Woody held no truck with authority figures. Politicians, bankers, lawyers and such like were fair game for him. However, Woody is rather ambivalent about the lawyer in this one. The song sounds more like an old cowboy song.
Here is WILLIE NELSON's interpretation of Philadelphia Lawyer.
THE ALMANAC SINGERS were a loose conglomeration of like-minded singers. The core of the group was Pete Seeger, Woody, Lee Hayes, Millard Lampell, Sis Cunningham, Josh White, Bess Lomax Hawes. There were others who came and went.
They sang mainly political songs but not exclusively - after all, they had Woody amongst them and he liked writing songs about everything.
This is one of those, Babe O' Mine, with Woody singing lead. Okay, there’s some political comment in there as well. Quite a lot really.
Another early disciple of Woody’s, even earlier than Bob, was RAMBLIN' JACK ELLIOTT
Jack liked to project a persona as a cowboy singer, however, he was born in Brooklyn. He was inspired by the rodeos at Madison Square Garden to become a cowboy.
I don’t know how successful that was but he became a cowboy singer of considerable repute, initially championing Woody and later Bob Dylan and the newer singer songwriters. He has become his own man and writes songs and is really worth seeing if he’s ever around your neck of the woods.
Jack’s nickname didn’t come from his traveling habits but from the stories he would tell in answer to questions. Odetta claimed that it was her mother who gave him the name, "Oh Jack Elliott, yeah, he sure can ramble on."
Here he sings with JERRY JEFF WALKER, another would-be cowboy singer who was born in New York, with Hard Travelin'.
As he was from Oklahoma, Woody knew about the dust bowl of the twenties and thirties. He wrote a number of songs about it. He was also fond of the talking blues form of music. Here he combines the two with Talking Dust Bowl.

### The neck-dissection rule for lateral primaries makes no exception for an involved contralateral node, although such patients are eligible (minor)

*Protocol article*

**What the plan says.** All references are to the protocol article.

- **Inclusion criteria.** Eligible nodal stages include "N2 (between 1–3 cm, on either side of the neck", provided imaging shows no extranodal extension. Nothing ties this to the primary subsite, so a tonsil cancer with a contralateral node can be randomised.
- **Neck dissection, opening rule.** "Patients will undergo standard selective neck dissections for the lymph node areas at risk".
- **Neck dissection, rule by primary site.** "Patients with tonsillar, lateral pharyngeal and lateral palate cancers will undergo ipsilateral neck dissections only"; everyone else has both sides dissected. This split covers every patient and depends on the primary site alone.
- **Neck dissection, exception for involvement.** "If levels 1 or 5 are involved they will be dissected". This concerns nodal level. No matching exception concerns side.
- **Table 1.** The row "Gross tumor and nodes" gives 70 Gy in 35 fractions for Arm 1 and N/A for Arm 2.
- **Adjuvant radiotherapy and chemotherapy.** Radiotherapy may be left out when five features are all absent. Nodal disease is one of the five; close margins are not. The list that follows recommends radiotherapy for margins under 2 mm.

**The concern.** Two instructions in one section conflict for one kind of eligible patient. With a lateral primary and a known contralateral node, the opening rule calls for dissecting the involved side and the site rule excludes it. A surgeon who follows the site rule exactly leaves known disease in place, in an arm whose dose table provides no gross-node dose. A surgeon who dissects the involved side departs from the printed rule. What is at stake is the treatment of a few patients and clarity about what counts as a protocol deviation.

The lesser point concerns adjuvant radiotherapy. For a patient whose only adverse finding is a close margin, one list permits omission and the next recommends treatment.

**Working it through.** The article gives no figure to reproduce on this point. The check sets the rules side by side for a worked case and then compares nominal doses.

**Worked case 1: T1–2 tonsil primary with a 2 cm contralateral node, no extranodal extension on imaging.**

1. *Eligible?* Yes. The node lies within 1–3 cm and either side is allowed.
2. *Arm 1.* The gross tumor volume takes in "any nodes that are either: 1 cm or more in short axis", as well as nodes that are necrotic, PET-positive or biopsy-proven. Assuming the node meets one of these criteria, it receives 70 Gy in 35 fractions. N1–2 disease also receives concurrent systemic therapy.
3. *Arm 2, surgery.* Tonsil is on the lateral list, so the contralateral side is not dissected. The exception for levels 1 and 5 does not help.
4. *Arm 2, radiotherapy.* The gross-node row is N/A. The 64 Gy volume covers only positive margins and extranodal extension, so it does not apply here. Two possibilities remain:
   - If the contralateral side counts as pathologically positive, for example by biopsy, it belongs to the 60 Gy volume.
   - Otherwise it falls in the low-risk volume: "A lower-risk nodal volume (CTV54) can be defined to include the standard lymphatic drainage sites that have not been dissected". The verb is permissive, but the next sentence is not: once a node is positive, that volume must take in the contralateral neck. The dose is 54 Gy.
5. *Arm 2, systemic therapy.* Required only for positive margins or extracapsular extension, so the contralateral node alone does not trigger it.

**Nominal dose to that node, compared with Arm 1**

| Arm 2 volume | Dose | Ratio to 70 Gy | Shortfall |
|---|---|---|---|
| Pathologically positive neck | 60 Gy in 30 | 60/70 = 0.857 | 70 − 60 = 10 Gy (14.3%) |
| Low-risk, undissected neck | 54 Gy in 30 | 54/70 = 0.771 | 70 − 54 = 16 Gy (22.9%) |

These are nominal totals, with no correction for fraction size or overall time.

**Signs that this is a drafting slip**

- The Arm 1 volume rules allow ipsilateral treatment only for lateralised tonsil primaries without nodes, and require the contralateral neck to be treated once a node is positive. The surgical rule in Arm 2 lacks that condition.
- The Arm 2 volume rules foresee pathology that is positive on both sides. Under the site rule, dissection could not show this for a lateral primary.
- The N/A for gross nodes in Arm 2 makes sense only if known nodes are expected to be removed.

Woody left hundreds of songs and fragments of songs. These were without tunes as he had written them down on whatever came to hand at the time. His daughter Nora has possession of these and contacted the English singer/songwriter and general radical BILLY BRAGG and the American rock band, WILCO to supply tunes to some of them.
They came up with the goods and released a couple of albums titled “Mermaid Avenue" containing a bunch of these songs. This is one of them called, Ingrid Bergman.
Another one from Woody that doesn’t take itself too seriously. The Car Song.
Yet another excuse for me to include TOM RUSH.
Like most of the folk-style singers who began their careers in the early sixties, Tom was influenced by Woody. Most of them sang some of his songs and Tom was no exception.
Here he is with Do-Re-Mi, about the “Okies” and others who left their farms on the dust bowls of Oklahoma, Texas and elsewhere for the “pastures of plenty” in California. It was a warning that things may not have been as they were led to believe. When they got to the state line, they weren’t allowed to cross the border unless they had $50.
These were fellow Americans they were turning back, people who had crossed deserts and mountains to be there. The song is a striking parallel to the theme of John Steinbeck’s Grapes of Wrath.
There’s an obvious way to end this column and I’m one to go with the obvious (except when I don’t). The title may not give it away but the words will. The song is Dusty Old Dust.
So long Woody, it’s been good to know you.